Keywords Copper nanocubes Copper nanotetrahedrons Alkylamine Aggregative growth Plasmon resonance Introduction In recent years, copper (Cu) nanostructures have attracted great interest as metal nanomaterials because of their advantages of excellent optical, electrical, thermal, and catalytic properties for use in various applications; For example, Cu nanoparticles have been widely used as catalysts for water–gas shift and gas detoxiﬁcation reactions [1–4]. Cu nanowires are used for fabrication of high- performance transparent electrodes because of their high conductivity and optical transmittance [5–9]. These transparent electrodes are essential components for touchscreens, solar cells, organic light-emitting diodes, and many other optoelec- tronic devices. In addition, Cu has the second highest electrical conductivity of all the metals and is more abundant and less expensive compared to gold (Au) and silver (Ag). However, due to the difﬁculty in reducing Cu ions to metallic Cu and the susceptibility of Cu nanostructures to oxidation upon exposure to air and water, synthesis of Cu nanostructures with high stability and anisotropy remains a challenge . Therefore, extensive research efforts have been made to fabricate Cu nanocrystals with well-deﬁned facets and controllable shape. Although a few such methods have been developed to synthesize uniform Cu nanoparticles [11–15] and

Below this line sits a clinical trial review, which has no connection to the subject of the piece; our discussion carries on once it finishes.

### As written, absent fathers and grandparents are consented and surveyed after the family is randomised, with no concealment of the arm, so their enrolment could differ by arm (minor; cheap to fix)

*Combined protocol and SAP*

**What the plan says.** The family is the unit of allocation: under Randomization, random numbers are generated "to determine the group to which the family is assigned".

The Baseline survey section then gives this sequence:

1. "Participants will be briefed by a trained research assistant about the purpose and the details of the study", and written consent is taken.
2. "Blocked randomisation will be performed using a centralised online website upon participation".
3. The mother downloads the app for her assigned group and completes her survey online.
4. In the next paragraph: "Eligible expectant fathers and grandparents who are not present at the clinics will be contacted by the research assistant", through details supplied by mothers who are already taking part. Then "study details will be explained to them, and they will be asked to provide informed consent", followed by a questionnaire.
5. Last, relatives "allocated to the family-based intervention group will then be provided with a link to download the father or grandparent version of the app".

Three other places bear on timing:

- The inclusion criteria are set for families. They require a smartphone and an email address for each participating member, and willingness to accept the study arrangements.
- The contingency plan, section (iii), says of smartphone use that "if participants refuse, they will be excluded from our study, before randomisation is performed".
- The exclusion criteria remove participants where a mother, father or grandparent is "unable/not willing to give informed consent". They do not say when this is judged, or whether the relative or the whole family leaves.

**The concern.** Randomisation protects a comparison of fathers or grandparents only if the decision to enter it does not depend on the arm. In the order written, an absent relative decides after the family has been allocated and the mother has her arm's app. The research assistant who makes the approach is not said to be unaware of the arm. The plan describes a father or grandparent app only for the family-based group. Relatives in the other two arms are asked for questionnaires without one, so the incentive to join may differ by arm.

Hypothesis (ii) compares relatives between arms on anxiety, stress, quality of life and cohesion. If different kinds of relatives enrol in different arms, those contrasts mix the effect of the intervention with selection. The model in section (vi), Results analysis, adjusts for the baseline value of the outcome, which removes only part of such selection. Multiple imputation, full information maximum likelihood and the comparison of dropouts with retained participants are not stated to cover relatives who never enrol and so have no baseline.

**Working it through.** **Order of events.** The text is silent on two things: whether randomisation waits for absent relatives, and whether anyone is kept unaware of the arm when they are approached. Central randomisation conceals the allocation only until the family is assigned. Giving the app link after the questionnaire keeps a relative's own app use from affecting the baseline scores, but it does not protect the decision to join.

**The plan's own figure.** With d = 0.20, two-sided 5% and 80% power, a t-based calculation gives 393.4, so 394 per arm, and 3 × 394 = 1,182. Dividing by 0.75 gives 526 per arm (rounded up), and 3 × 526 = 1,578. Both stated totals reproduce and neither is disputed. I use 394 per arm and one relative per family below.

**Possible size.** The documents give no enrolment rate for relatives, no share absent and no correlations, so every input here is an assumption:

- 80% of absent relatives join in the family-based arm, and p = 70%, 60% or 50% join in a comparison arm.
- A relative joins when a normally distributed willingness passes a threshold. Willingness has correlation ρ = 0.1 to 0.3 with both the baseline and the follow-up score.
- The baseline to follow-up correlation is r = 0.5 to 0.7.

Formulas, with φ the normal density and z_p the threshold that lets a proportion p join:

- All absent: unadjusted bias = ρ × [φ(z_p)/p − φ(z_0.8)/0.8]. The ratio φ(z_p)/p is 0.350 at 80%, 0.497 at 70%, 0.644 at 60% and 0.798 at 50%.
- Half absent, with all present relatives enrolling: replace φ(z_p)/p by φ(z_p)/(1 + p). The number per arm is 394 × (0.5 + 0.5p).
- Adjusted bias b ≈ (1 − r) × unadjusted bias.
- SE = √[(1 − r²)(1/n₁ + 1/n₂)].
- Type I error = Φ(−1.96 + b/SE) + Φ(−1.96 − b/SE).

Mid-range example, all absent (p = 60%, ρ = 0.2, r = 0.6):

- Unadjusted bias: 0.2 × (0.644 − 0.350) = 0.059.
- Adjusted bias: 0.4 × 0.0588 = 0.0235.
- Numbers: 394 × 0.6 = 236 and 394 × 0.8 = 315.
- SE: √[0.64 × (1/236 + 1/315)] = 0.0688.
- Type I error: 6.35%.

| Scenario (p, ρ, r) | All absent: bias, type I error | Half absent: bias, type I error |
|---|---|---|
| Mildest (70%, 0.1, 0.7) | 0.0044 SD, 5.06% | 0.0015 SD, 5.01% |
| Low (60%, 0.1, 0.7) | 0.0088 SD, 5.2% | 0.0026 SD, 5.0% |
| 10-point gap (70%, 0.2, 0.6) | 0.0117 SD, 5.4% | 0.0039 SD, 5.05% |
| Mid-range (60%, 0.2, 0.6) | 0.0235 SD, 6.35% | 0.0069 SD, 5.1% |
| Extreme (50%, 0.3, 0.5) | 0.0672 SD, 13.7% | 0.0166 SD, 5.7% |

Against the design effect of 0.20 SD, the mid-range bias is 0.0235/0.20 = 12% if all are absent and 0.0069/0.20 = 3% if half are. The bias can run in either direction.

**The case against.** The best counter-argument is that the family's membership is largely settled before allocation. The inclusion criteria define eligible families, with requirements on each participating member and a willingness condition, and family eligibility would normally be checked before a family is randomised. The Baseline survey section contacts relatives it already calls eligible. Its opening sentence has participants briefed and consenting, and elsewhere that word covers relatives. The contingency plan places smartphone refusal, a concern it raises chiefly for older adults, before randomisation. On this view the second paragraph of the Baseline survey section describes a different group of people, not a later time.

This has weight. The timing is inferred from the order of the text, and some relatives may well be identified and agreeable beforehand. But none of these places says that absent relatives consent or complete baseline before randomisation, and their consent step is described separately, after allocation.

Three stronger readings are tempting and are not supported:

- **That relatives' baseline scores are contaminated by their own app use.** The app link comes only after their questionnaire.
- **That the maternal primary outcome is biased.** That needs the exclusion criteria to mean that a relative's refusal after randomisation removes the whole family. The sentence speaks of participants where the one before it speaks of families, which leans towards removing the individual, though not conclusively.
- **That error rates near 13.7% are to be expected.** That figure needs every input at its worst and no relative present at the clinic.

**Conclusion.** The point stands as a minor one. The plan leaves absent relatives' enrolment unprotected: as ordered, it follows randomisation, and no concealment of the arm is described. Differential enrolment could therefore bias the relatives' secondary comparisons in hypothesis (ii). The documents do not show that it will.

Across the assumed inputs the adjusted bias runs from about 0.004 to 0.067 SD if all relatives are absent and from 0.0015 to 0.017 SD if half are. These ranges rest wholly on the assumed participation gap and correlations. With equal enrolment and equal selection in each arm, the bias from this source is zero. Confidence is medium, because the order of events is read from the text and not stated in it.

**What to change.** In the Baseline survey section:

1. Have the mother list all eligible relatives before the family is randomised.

Research on Chemical Intermediates – Springer Journals
Published: Oct 27, 2016
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